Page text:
HIS2240 : Greece from ancient times to the 21st century: Interdisciplinary approaches to the study of the past
- Offered for Year: 2018/19
- Module Leader(s):
- Owning School: History, Classics and Archaeology
- Teaching Location: Newcastle City Campus
|Semester 1 Credit Value:||20|
The module will adopt a longue duree approach to the study of Greece. Beginning in the Archaic era, it will encompass Classical, Byzantine, Ottoman, and modern periods. Each of the contributors will explore a specific theme from the perspective of their own academic discipline whether that is ancient, modern or ottoman bringing along the discipline’s concerns and historiography. Focusing on specific themes will allow us to make comparisons over time and to understand how changes can be radical at times but also in some respects how little societies may change over time. The module aims:
• To encourage the students to examine Greek History from a variety of different perspectives.
• To encourage students to think about history in the longue durée and in an interdisciplinary way
• To encourage students to think comparatively and to draw parallels, connections and contrasts between Ancient, Roman, Byzantine, Ottoman, and Modern Greece.
• To question some of our societal understandings of important concepts such as that of identity
• To provide, by means of an – optional - practical field-work, an understanding of the cultural, social, political and economic changes that shaped contemporary Greece with a special focus on the capital Athens.
• To provide an opportunity to acquire a sound general knowledge of the subject, reading widely and critically in the primary and secondary literature associated with it and to develop the capacity for independent study.
Outline Of Syllabus
Outline syllabus, intended as a guide only; week-by-week topics may be slightly different to the following.
The syllabus is developed around a number of themes including Identity, Migrations, Religious beliefs, Law and gender, Landscape and architecture, and The past in the present, that is how the glorious ancient past is ‘used’ today in Greek society, culture and politics.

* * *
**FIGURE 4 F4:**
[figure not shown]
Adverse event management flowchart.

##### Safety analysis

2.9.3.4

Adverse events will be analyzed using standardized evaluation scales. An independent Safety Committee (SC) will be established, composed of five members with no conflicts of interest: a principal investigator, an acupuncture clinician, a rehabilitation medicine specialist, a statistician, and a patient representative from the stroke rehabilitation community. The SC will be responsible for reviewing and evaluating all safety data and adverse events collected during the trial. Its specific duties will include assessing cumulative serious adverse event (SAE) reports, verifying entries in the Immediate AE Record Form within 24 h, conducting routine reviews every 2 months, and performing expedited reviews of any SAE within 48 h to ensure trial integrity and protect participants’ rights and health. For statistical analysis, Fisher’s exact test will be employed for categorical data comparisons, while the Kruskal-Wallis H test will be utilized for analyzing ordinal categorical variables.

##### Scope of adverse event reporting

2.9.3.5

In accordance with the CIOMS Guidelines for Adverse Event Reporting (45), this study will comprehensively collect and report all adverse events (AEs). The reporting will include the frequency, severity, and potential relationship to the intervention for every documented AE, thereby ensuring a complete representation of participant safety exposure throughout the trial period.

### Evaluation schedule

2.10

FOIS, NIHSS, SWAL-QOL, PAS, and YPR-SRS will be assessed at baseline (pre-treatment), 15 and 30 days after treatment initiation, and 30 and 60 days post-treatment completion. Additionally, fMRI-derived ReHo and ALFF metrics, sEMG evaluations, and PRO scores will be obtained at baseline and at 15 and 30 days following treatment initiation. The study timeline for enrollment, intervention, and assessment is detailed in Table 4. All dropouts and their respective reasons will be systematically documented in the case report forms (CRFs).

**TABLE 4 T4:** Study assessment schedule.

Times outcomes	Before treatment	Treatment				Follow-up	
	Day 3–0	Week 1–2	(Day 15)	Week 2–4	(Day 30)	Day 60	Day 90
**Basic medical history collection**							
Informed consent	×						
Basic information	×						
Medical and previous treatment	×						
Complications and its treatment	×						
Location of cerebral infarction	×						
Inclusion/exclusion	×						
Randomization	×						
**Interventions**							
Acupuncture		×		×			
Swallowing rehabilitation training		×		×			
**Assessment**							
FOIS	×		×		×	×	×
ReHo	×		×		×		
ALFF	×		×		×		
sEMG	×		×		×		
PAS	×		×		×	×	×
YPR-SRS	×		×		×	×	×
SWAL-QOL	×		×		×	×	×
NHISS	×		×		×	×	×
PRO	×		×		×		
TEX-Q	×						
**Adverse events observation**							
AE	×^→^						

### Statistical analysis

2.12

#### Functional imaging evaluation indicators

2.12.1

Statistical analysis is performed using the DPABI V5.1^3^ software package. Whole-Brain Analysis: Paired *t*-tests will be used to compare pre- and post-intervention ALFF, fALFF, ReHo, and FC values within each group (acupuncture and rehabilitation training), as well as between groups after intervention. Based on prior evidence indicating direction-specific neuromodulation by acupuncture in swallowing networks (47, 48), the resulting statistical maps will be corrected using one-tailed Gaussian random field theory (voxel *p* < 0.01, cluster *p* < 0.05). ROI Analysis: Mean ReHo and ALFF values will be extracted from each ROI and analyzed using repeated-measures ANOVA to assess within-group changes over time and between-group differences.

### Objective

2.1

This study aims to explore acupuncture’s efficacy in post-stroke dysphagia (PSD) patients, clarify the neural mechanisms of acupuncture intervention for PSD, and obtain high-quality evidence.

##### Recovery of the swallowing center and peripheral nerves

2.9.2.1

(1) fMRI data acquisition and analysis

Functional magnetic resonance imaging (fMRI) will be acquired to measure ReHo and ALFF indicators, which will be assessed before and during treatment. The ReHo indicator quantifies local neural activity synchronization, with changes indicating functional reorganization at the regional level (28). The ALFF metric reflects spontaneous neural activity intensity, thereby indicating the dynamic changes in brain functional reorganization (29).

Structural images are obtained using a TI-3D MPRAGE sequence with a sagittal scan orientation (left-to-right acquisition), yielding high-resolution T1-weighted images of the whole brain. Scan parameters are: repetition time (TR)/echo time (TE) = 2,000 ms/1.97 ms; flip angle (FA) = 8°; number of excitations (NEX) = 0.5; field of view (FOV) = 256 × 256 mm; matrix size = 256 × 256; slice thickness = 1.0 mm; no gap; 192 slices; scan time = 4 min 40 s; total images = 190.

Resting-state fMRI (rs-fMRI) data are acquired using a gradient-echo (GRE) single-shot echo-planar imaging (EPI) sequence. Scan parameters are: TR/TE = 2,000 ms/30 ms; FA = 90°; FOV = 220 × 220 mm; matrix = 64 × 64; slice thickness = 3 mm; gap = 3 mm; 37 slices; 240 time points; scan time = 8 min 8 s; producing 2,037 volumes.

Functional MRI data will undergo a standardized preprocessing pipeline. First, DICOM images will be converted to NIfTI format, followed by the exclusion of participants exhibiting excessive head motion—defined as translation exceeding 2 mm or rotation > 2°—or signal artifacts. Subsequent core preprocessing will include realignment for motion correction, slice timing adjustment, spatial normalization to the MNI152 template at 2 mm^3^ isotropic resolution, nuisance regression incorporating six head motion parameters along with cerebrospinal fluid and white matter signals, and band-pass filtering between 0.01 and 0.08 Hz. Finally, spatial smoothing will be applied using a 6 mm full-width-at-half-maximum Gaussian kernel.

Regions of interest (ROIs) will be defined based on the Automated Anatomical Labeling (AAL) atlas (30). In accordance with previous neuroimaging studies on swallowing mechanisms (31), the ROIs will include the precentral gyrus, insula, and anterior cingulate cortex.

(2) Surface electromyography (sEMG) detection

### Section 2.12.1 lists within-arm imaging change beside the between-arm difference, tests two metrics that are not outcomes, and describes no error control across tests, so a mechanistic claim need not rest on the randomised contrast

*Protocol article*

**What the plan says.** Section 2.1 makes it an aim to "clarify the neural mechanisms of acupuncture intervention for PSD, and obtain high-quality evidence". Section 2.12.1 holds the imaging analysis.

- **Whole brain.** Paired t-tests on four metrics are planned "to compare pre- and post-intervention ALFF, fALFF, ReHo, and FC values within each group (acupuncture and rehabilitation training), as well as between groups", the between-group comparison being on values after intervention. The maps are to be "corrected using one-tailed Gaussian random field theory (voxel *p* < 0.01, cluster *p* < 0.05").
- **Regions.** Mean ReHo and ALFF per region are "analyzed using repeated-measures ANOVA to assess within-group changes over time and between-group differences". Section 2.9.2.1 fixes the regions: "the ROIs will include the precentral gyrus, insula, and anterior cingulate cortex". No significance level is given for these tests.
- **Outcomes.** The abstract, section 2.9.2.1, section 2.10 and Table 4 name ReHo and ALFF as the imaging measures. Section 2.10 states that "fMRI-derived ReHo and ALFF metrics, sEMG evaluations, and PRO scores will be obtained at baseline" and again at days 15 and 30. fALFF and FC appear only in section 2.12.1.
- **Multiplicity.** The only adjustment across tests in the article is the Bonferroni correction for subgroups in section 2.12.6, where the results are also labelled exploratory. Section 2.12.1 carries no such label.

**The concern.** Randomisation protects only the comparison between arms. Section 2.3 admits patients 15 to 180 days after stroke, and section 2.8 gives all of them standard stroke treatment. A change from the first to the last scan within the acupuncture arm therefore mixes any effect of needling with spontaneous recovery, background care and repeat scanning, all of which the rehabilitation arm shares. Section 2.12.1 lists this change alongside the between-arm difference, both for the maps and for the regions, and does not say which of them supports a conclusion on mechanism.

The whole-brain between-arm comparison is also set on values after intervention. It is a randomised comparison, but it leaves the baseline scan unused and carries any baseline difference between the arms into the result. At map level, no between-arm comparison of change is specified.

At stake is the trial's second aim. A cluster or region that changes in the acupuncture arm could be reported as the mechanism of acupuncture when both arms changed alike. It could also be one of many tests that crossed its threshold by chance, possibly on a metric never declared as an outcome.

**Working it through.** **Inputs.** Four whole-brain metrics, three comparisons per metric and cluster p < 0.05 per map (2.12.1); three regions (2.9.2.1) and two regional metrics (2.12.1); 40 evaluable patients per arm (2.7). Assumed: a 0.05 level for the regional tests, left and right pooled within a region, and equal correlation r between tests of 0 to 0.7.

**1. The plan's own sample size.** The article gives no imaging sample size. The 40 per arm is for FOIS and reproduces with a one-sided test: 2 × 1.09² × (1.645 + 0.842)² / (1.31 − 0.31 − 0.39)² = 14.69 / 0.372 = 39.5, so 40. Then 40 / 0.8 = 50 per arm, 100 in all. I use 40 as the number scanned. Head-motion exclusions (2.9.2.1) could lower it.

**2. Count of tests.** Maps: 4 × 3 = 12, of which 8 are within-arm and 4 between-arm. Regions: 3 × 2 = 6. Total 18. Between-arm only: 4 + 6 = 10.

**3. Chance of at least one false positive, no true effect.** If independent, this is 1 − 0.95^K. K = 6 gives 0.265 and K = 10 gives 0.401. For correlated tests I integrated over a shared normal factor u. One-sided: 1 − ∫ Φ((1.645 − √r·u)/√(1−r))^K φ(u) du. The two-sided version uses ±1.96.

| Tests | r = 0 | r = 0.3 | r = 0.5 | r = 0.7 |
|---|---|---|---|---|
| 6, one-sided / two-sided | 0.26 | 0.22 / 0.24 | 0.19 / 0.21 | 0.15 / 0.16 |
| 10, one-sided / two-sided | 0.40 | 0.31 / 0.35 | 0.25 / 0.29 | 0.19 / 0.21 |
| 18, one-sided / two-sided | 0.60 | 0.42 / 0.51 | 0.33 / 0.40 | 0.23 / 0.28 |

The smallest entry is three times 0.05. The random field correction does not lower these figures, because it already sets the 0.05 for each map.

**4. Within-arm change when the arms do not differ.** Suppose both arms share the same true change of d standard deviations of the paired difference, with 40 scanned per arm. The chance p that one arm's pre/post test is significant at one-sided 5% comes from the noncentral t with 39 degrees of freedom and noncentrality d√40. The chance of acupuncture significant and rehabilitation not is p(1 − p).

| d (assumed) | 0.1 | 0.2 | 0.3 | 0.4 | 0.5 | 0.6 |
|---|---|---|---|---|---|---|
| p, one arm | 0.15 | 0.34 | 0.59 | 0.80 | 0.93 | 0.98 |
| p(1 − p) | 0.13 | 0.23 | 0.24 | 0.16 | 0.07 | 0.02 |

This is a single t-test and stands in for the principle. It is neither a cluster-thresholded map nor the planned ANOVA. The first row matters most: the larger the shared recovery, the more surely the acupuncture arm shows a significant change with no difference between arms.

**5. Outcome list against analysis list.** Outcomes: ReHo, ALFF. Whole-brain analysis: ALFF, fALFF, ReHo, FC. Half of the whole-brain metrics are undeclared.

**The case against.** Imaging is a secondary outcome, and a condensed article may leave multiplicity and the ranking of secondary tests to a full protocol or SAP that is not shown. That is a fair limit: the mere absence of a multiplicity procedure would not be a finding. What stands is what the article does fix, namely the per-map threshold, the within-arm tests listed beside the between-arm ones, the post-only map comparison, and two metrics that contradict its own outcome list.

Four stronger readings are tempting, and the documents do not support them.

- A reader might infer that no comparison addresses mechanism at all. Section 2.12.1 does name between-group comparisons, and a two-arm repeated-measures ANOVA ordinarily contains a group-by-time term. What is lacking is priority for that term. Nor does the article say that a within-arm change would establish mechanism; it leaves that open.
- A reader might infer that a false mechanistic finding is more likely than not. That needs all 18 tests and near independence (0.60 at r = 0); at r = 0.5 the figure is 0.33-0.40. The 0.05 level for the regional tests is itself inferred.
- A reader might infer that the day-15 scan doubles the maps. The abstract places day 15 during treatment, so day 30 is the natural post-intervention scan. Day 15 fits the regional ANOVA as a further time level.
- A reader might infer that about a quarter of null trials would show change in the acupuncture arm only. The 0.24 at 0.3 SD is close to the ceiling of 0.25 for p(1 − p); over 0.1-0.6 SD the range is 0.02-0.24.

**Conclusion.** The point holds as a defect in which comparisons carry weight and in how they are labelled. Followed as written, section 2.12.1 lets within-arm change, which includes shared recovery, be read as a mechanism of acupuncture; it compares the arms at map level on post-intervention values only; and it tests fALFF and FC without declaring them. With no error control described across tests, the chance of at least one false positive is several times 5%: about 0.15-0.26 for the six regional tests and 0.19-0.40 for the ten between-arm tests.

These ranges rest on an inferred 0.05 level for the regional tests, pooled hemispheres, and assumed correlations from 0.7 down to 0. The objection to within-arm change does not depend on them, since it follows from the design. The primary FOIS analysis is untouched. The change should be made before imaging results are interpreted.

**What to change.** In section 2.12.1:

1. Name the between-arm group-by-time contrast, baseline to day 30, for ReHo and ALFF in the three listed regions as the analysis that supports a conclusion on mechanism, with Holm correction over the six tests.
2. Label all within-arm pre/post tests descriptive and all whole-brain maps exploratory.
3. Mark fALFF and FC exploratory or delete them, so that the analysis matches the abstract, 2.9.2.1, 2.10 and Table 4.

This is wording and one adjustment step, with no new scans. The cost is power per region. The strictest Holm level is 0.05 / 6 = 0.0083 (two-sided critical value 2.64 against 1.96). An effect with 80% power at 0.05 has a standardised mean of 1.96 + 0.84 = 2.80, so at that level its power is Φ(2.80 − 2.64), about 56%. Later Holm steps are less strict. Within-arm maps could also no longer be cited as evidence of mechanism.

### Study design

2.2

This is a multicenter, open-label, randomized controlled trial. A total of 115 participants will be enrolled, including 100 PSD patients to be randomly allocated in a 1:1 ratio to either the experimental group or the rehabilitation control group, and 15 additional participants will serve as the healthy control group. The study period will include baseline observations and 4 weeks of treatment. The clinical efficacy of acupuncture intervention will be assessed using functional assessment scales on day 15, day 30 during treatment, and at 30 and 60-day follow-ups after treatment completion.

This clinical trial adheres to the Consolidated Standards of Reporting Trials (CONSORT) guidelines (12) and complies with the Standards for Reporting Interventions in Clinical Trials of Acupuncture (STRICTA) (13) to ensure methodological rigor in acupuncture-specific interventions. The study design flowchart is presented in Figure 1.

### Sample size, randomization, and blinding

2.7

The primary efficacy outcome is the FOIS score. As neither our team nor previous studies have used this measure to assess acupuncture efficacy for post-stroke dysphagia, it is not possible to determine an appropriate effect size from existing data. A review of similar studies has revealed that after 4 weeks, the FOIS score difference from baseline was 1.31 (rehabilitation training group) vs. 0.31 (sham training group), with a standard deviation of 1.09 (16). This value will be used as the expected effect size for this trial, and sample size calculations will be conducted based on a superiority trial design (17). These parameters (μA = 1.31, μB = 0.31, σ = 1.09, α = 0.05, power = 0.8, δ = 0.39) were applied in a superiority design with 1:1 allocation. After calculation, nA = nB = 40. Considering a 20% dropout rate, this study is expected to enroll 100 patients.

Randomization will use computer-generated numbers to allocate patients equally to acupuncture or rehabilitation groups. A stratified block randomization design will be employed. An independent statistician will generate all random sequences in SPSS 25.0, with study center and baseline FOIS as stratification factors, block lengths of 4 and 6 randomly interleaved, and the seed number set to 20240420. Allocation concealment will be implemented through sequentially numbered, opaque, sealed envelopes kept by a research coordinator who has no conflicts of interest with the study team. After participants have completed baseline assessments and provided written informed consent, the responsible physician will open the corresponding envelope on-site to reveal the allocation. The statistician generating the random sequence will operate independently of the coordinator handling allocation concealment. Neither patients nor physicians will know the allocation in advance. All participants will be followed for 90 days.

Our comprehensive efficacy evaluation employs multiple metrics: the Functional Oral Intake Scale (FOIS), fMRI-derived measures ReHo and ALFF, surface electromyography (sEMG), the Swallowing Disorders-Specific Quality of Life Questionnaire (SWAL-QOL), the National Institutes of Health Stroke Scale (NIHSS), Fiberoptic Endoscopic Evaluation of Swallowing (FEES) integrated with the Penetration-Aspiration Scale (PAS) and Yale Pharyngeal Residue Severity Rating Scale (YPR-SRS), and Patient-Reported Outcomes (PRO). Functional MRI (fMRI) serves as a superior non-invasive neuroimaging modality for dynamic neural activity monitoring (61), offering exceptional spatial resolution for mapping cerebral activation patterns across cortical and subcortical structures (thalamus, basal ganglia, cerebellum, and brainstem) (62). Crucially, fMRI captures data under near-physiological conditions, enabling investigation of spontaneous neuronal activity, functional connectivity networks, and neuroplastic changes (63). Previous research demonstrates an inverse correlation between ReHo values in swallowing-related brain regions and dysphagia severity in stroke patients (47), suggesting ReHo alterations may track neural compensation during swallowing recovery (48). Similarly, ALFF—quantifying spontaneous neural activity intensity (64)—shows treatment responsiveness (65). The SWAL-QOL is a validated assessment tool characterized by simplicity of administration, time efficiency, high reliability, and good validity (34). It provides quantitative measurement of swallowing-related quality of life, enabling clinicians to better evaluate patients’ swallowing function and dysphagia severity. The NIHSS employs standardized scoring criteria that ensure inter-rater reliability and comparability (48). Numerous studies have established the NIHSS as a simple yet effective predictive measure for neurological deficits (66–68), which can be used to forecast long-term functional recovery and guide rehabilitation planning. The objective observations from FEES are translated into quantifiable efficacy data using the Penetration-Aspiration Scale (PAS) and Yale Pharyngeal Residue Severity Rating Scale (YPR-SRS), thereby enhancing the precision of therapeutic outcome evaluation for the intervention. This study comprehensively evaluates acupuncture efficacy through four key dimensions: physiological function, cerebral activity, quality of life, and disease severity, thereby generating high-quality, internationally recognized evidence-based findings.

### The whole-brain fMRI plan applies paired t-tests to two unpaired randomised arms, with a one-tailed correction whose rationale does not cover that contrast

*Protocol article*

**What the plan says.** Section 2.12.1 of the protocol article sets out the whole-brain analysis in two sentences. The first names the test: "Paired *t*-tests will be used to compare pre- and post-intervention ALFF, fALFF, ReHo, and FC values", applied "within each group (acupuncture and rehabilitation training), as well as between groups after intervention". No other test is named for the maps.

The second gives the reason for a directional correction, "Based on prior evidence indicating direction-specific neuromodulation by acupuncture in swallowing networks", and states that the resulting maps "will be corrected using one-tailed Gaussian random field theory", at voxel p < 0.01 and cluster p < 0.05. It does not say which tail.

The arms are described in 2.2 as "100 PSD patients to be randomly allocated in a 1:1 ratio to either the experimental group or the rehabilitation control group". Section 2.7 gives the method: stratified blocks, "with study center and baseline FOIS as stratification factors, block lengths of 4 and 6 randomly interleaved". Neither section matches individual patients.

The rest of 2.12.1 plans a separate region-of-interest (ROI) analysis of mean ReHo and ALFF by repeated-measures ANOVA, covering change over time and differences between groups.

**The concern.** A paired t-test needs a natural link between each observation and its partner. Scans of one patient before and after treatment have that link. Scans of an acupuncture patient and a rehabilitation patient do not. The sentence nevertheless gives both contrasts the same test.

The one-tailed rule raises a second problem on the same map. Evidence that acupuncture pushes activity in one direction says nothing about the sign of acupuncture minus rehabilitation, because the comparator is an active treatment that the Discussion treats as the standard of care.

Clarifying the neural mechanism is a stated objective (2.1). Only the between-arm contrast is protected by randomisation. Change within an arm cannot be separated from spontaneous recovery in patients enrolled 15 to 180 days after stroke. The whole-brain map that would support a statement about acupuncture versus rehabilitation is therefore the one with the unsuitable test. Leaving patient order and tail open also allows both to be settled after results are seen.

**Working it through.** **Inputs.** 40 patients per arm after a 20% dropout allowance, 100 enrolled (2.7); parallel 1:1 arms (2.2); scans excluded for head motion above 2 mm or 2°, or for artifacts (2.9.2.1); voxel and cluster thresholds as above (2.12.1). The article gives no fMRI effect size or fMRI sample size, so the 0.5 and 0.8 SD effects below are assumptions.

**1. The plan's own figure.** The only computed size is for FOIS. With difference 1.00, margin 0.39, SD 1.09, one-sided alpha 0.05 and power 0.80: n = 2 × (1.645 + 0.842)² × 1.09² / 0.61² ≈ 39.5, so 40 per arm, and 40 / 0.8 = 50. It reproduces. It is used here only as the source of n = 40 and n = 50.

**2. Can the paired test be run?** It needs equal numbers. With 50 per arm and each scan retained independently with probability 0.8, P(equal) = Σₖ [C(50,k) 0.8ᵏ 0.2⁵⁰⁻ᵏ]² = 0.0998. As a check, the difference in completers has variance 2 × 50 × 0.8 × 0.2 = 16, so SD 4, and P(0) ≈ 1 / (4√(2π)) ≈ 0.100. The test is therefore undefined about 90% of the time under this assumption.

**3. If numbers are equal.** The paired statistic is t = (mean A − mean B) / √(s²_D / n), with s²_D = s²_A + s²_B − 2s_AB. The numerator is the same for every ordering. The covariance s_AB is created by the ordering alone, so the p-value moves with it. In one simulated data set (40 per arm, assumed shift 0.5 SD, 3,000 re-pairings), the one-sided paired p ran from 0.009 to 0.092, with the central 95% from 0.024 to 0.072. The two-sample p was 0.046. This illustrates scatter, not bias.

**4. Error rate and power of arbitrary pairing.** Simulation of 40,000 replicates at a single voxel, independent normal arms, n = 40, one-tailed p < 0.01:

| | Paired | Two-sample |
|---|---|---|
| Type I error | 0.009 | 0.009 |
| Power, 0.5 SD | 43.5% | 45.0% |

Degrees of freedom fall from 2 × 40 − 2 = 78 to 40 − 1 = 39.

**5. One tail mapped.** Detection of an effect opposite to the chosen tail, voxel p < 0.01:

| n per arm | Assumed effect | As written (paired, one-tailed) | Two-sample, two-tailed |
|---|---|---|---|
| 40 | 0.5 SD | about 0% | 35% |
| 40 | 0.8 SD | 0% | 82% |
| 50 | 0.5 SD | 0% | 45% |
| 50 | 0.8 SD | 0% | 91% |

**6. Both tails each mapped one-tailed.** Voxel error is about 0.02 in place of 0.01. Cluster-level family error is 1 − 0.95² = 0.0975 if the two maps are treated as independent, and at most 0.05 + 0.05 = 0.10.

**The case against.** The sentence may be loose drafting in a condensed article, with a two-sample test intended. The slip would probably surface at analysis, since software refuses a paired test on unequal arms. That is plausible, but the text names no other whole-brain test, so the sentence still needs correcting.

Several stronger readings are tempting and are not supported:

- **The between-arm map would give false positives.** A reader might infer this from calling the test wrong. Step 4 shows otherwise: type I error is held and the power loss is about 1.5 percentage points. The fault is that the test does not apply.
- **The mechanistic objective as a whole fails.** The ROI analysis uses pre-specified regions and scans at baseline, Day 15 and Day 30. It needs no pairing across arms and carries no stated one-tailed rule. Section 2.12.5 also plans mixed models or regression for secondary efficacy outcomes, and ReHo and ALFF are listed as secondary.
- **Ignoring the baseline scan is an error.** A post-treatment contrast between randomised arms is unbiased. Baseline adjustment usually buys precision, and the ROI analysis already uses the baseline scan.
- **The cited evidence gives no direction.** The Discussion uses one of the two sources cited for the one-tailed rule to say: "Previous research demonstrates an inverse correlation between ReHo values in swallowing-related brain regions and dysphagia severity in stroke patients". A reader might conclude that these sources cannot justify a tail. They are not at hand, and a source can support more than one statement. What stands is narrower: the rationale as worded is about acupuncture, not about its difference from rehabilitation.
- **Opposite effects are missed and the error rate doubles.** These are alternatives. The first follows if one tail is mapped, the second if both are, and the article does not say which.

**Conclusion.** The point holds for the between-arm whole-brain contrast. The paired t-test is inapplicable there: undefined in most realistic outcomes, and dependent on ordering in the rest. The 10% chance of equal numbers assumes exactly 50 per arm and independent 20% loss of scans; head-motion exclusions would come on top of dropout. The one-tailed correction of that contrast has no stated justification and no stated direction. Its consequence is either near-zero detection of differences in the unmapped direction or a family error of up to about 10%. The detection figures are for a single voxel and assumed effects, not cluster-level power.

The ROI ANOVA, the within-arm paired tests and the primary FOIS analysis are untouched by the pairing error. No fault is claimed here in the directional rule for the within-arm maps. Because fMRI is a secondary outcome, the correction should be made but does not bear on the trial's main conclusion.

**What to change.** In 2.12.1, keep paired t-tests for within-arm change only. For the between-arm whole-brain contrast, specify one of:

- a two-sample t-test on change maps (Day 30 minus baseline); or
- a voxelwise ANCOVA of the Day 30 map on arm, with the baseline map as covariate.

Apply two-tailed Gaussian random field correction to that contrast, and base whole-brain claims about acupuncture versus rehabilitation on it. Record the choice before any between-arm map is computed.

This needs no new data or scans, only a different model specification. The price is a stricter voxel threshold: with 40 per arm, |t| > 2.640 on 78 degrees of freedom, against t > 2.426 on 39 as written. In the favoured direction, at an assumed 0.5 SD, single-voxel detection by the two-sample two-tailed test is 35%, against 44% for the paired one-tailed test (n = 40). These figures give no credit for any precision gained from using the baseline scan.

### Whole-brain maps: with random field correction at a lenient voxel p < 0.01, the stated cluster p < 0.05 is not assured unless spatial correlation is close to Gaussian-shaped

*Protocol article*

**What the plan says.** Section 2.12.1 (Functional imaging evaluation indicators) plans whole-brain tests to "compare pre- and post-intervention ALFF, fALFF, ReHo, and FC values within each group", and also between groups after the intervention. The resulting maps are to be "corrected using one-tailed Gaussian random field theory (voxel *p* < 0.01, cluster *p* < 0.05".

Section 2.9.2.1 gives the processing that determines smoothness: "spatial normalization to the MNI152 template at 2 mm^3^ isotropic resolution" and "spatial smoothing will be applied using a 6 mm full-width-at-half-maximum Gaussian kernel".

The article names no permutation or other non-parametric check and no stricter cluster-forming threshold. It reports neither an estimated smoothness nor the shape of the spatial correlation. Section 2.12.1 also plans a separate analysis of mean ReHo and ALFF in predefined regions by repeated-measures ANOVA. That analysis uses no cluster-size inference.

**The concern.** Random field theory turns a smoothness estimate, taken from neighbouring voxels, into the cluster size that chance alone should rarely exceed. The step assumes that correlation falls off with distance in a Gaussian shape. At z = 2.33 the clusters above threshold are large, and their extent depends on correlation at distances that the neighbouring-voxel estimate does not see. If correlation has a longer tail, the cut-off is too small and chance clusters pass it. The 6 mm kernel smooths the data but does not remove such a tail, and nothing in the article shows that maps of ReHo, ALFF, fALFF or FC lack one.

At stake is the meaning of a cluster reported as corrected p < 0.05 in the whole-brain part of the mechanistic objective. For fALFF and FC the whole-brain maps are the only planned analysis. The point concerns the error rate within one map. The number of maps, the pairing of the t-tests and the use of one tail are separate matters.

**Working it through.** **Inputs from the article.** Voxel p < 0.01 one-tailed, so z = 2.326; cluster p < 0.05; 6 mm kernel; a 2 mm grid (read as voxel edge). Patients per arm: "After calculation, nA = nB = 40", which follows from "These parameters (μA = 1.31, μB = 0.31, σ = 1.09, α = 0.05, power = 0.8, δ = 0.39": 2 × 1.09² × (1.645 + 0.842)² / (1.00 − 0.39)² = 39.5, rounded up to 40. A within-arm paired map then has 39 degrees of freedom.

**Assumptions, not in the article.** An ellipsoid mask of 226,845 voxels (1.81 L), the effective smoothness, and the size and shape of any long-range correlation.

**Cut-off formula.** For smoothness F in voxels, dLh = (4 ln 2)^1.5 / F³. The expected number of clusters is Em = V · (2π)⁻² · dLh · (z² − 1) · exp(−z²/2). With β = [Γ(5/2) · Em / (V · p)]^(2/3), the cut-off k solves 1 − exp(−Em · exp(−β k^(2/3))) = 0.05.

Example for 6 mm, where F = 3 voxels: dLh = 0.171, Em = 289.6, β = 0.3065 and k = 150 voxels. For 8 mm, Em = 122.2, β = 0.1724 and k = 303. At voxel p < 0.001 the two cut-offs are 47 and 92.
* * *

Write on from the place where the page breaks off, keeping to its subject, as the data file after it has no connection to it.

|Guided Independent Study||Assessment preparation and completion||55||1:00||55:00||1/3 guided independent study|
|Scheduled Learning And Teaching Activities||Lecture||22||1:00||22:00||N/A|
|Guided Independent Study||Directed research and reading||55||1:00||55:00||1/3 guided independent study|
|Scheduled Learning And Teaching Activities||Small group teaching||10||1:00||10:00||N/A|
|Scheduled Learning And Teaching Activities||Drop-in/surgery||2||2:00||4:00||N/A|
|Guided Independent Study||Independent study||54||1:00||54:00||1/3 guided independent study|
Teaching Rationale And Relationship
Lectures impart core knowledge and an outline of knowledge that students are expected to acquire. They also stimulate development of listening and note-taking skills.
Seminars provide students with an opportunity to participate in discussion and thus to improve their oral communication skills.
Fieldwork will be based on study visits, guest lectures and seminars and will provide students with opportunities to explore modes of learning beyond the University.
The format of resits will be determined by the Board of Examiners
|Written exercise||1||M||25||Either a 1,500 word doc commentary OR a 5 min audio or visual podcast|
Assessment Rationale And Relationship
All Erasmus students at Newcastle University are expected to do the same assessment as students registered for a degree.
Study-abroad, non-Erasmus exchange and Loyola students spending semester 1 only are required to finish their assessment while in Newcastle. This will take the form of an alternative assessment, as outlined in the formats below:
Modules assessed by Coursework and Exam:
The normal alternative form of assessment for all semester 1 non-EU study abroad students will be one essay in addition to the other coursework assessment (the length of the essay should be adjusted in order to comply with the assessment tariff); to be submitted no later than 12pm Friday of week 12. The essays should be set so as to assure coverage of the course content to date.
Modules assessed by Exam only:
The normal alternative form of assessment for all semester 1 non-EU study abroad students will be two 2,000 word written exercises; to be submitted no later than 12pm Friday of week 12. The essays should be set so as to assure coverage of the course content to date.
Modules assessed by Coursework only:
All semester 1 non-EU study abroad students will be expected to complete the standard assessment for the module; to be submitted no later than 12pm Friday of week 12. The essays should be set so as to assure coverage of the course content to date.
Study-abroad, non-Erasmus exchange and Loyola students spending the whole academic year or semester 2 are required to complete the standard assessment as set out in the MOF under all circumstances.